Home on Native Land is a free 10-part course that welcomes participants into an engaging and laughter-filled conversation about Indigenous justice in Canada.
“We recognized that there was a real hunger in the national psyche to do something in order to reconcile and be involved in Indigenous issues,” says Andrea Palframan, director of communications at RAVEN, an organization that raises legal funds and campaigns for the rights of Indigenous peoples in Canada.
RAVEN created the course to help non-Indigenous people understand and support Indigenous rights. Within seven months after it launched in February 2023, 7,000 people have enrolled in the course.
The course was developed in partnership with Stories First, an Indigenous-run agency, as well as the guests (a variety of legal scholars, artists, and Indigenous leaders) who were interviewed for each section of the course. Anishinaabe comedian Ryan McMahon hosts the conversations. He asks blunt questions and offers quirky metaphors to understand topics like treaty laws and the Doctrine of Discovery (the idea that Europeans had the right to claim sovereignty over Indigenous lands and peoples).
The course includes videos paired with text and cartoons; each part concludes with a thoughtful question that participants are meant to take with them to their journals or dinner tables. The conversations are smart and weighty but also fun, often including playful banter between the host and guest.
“We wanted to kind of disarm people with a refreshing and lighthearted approach—anticipating that people would be coming into this, possibly not under duress, but just with skepticism,” says Palframan. She hopes the course will appeal, not just to those who are already curious, but also those who are more wary of the conversation.
And this desire to cultivate conversation seems to be working. Palframan has been pleasantly surprised by the type of interactions their team has witnessed online. “Ordinary people who are part of the common threads will just jump in and try to educate each other,” she says. “And the tone is amazing. I don’t know if it’s because we’re using cartoons and so it just lightens the whole thing up or whether it’s people are actually learning from the resources how to have these conversations in a more lighthearted, invitational way … rather than you’re dead wrong and I hate you.”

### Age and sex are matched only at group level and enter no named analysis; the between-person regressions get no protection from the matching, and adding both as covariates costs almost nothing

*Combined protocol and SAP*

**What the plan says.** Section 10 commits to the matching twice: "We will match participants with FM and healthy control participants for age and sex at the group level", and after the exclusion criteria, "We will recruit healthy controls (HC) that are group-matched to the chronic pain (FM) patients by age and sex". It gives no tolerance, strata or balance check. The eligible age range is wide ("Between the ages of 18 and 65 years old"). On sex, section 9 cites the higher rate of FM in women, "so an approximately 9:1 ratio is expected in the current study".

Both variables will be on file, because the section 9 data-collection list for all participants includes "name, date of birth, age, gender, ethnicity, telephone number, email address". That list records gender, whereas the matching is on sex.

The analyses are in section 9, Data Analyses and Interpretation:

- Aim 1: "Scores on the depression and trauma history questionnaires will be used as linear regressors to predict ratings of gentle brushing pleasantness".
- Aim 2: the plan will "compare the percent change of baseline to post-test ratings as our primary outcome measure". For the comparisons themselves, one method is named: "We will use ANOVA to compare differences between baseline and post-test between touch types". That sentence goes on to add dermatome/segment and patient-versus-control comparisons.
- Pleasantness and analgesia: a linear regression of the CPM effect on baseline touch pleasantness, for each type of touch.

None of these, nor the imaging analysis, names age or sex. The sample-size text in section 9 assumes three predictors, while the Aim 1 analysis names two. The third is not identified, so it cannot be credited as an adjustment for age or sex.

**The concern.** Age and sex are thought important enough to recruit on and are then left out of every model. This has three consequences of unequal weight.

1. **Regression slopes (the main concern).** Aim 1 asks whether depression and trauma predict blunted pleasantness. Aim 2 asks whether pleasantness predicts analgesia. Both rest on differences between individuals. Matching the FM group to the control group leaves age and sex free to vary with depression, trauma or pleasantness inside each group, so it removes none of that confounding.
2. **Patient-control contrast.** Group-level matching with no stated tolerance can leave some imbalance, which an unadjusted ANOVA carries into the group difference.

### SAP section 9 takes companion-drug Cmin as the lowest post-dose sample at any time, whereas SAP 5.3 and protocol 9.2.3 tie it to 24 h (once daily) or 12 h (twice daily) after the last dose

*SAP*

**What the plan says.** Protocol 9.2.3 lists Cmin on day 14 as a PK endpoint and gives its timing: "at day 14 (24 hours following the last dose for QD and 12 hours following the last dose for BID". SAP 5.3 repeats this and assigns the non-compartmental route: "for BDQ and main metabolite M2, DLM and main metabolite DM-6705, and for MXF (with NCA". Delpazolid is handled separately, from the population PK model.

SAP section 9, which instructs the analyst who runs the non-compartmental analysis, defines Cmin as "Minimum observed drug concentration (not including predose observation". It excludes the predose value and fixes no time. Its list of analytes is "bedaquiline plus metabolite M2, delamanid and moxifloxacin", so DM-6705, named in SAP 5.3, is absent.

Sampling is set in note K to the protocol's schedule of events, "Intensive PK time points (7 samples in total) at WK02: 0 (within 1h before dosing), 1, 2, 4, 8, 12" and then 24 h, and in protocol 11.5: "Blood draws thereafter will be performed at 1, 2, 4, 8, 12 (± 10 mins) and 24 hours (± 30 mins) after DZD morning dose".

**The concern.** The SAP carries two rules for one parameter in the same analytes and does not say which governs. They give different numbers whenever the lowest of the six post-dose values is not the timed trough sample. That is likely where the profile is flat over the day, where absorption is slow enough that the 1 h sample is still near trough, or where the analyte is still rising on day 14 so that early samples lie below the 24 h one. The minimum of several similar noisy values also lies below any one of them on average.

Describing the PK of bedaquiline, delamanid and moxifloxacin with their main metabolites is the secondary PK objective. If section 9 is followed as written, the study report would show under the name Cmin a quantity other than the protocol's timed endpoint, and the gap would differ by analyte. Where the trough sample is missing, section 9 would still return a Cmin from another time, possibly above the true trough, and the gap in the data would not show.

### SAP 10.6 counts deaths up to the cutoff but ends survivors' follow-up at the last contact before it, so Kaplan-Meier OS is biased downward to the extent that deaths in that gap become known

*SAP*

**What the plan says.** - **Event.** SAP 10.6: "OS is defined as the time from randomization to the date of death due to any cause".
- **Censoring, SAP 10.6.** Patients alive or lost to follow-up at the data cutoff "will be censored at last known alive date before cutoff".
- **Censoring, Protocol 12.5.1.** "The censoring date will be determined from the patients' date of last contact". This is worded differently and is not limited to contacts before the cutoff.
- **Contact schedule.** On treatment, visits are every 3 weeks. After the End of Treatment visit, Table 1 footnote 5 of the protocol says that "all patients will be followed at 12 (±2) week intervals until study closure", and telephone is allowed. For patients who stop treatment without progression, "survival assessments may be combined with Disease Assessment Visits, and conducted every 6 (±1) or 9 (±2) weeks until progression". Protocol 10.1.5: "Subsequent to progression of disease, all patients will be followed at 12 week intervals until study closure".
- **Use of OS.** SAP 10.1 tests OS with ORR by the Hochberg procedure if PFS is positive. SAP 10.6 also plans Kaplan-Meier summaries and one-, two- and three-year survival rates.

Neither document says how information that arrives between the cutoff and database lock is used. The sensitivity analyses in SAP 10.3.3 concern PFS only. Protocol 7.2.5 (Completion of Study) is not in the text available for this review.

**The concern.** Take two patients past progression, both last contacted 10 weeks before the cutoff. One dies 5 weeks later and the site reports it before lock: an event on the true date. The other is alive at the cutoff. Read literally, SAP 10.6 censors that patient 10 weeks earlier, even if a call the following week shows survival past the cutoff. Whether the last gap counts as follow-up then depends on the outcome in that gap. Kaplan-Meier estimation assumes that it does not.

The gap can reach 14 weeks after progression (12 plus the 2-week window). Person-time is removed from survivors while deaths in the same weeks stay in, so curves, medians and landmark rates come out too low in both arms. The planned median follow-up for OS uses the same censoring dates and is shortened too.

Helping people who would normally not join a conversation feel welcomed and even able to enjoy themselves creates room for further dialogue.
“How do you get people to actually have the courage to have these conversations? Counterintuitively, it’s by teaching them how to diffuse the topic. Common ground and laughter … are really, really good ways of doing that.”
Various organizations, classrooms, and peer groups have adapted the course for group settings. Most of these are small grassroots reconciliation circles or book clubs that have used Home on Native Land as a jumping-off point for their discussions.
Sept. 30, the National Day for Truth and Reconciliation and Orange Shirt Day offers an important reminder of the ongoing work needed to foster good relationships and support justice for Indigenous peoples in Canada. If you’re looking for a way to host a conversation about reconciliation with friends, family, or your church small group, Home on Native Land provides a great starting point.
“Our common ground is that we live on planet Earth,” says Palframan. “And so these caretakers who have laws and values that are very much aligned with being in good relation with other species and with the planet are incredibly important resources for us to draw upon. And I don’t mean that in an extractive way, I mean that in a collaborative way—like isn’t it amazing that there are these cultural and legal frameworks that are ancient and alive in this country that we can turn to?”
In the future, RAVEN hopes to produce more courses, including a much shorter, bite-sized course hosted by a TikTok star and a French language course. The hope is that these courses will not just be passively used by individuals but that they can be brought to life in festivals and places where people are gathered, creating more localized knowledge of Indigenous history and fostering a more genuine and robust conversation.